Fantasy-Pieces on the Heine Liederkreis of Schumann, Op.16 for piano and twelve instruments (1971) *
Spring Music for flute, harp and string quartet (2003) [Nash Ensemble commission: first performance]
Liederkreis, Op.24 **
Piano Quintet in E flat, Op.44
The Nash Ensemble
Lionel Friend *
Toby Spence (tenor) &
Ian Brown (piano) **
Reviewed by: Colin Anderson
Reviewed: 4 October, 2003
Venue: Wigmore Hall, London
This was a generous concert with which to celebrate Robin Holloway’s 60th-birthday, which falls on 19 October; we had two hours of actual music. Over 30 years ago the music of Robert Schumann helped Holloway out of something of a composing hole; he thought his music had become sterile. It didn’t have to be Schumann, but it so happened that it was his generosity of utterance that helped Holloway revitalise his own language.
The Fantasy-Pieces on Schumann’s Op.24 should ideally incorporate a complete performance of Schumann’s song-cycle, as happened at this concert. The plan is that the first of Holloway’s purely instrumental commentaries is followed by the Schumann, given exactly as the composer intended, and then come Holloway’s remaining four expansions of the cycle. The result is a 50-minute piece that fuses the two works as indivisible, Schumann’s cycle segued to Holloway’s two-minute ’Praeludium’ and then, after uninterrupted Schumann, Holloway continues, his second Fantasy-Piece adjoining Schumann’s piano postlude by returning to the figuration that opens the cycle.
This was something of an all-change concert. John Mark Ainsley should have sung. Toby Spence was a late replacement and brought a light, ardent and inviting tone to his task, affectingly plangent at times; maybe some hoarse notes were due to him, also, being unwell. I gather that some of the Nash players had similarly been struck down, which affected rehearsals, but you wouldn’t have known this from the quality of the performances. What wasn’t revealed was that violist Lawrence Power didn’t make it – I recognised both viola players as not being Power, and I’m grateful to a friend and colleague for advising James Boyd (who played in the Fantasy-Pieces) and Garfield Jackson as Power’s replacements.
Holloway’s Schumann-studded Pieces, of quotes, allusions and superimposition, enshrine Holloway’s ability to sift his own expression with that of Schumann. Holloway’s ensemble – piano, string quartet plus double bass, two flutes and single oboe, clarinet, bassoon, horn and trumpet – makes for a varied palette of sound. Emotionally, Holloway works up a fine head of steam in his cross-referencing, a Schumann tapestry with the rhythmic incisiveness of Stravinsky and not a little voluptuousness; rather mad in places, but so was Schumann! There’s an excellent recording of Fantasy-Pieces (with Liederkreis) on Hyperion CDA66930.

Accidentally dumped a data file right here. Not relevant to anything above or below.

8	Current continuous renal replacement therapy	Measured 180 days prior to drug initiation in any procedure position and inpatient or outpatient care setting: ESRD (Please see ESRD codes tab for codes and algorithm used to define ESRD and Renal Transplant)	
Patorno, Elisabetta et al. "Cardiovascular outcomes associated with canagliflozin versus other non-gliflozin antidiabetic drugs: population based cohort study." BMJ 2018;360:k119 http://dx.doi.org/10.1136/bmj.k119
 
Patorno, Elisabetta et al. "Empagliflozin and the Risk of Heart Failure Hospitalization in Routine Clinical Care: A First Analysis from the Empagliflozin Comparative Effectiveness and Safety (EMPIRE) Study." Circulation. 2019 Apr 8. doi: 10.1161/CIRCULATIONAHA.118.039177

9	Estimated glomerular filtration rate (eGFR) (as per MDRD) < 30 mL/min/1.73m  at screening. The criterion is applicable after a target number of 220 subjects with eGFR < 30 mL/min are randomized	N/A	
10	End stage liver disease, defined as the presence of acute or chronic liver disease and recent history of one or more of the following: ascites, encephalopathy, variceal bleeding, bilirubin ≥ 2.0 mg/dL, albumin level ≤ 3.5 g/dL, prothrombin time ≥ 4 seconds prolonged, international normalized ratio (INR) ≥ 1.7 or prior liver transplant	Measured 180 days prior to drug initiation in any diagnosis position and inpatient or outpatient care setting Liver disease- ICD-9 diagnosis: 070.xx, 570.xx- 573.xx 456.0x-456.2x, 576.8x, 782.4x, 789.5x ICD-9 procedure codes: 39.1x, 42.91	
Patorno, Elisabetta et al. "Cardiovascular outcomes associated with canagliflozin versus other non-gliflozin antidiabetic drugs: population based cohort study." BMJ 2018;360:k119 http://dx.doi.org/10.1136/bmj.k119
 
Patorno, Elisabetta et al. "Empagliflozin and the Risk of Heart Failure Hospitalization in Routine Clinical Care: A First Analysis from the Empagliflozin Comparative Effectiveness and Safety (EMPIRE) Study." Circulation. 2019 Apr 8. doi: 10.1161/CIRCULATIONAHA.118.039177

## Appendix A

With Nash Ensemble concerts, the focus is on the music, the players are there as needed, and their chameleon response to various demands is of the highest order. A conductor is called upon when required. Lionel Friend’s 25-minute contribution was to guide the players through the Fantasy-Pieces.
The second half of the concert was founded on the string quartet (Marianne Thorsen, Benjamin Nabarro, Garfield Jackson and Paul Watkins). In the premiere of Holloway’s Spring Music, the flautist was Philippa Davies and the harpist Bryn Lewis; they sat antiphonally. Spring Music is the third quarter of Holloway’s concertinos based on the seasons. Autumn Music awaits composition. Spring is pure ’white’ music, lyrical, dancing and with many solos for the individual instruments of the sextet. Pastoral certainly, more to Copland’s Appalachian Spring than the green pastures of Elgar and Vaughan Williams, Holloway maybe has written too many sections; each is a delight but, collectively, perhaps does not sustain the work’s 36 unbroken minutes.
Remove flute and harp and return the piano for Schumann’s great Quintet. What a wonderful pianist Ian Brown is. His sensitivity and unassuming virtuosity, as ever, was a particular pleasure. The Quintet was given a robust account, a little too sign-posted at times, quite moving in the time-taken ’In modo d’una marcia’ second movement, a little heavy in the Scherzo but magisterial in the finale in which one sensed a greater sense of interactive contemplation and conclusive endeavour.
Well worth tuning-in to Radio 3’s broadcast of this concert on Tuesday, the 7th. Robin Holloway is also the subject of the Philharmonia Orchestra’s first Music of Today of the new season – Royal Festival Hall, 9 October, 6 p.m., free admission. And the Nash graces the Wigmore Hall with “Those Blue Remembered Hills” until March; the next concert is on November 15.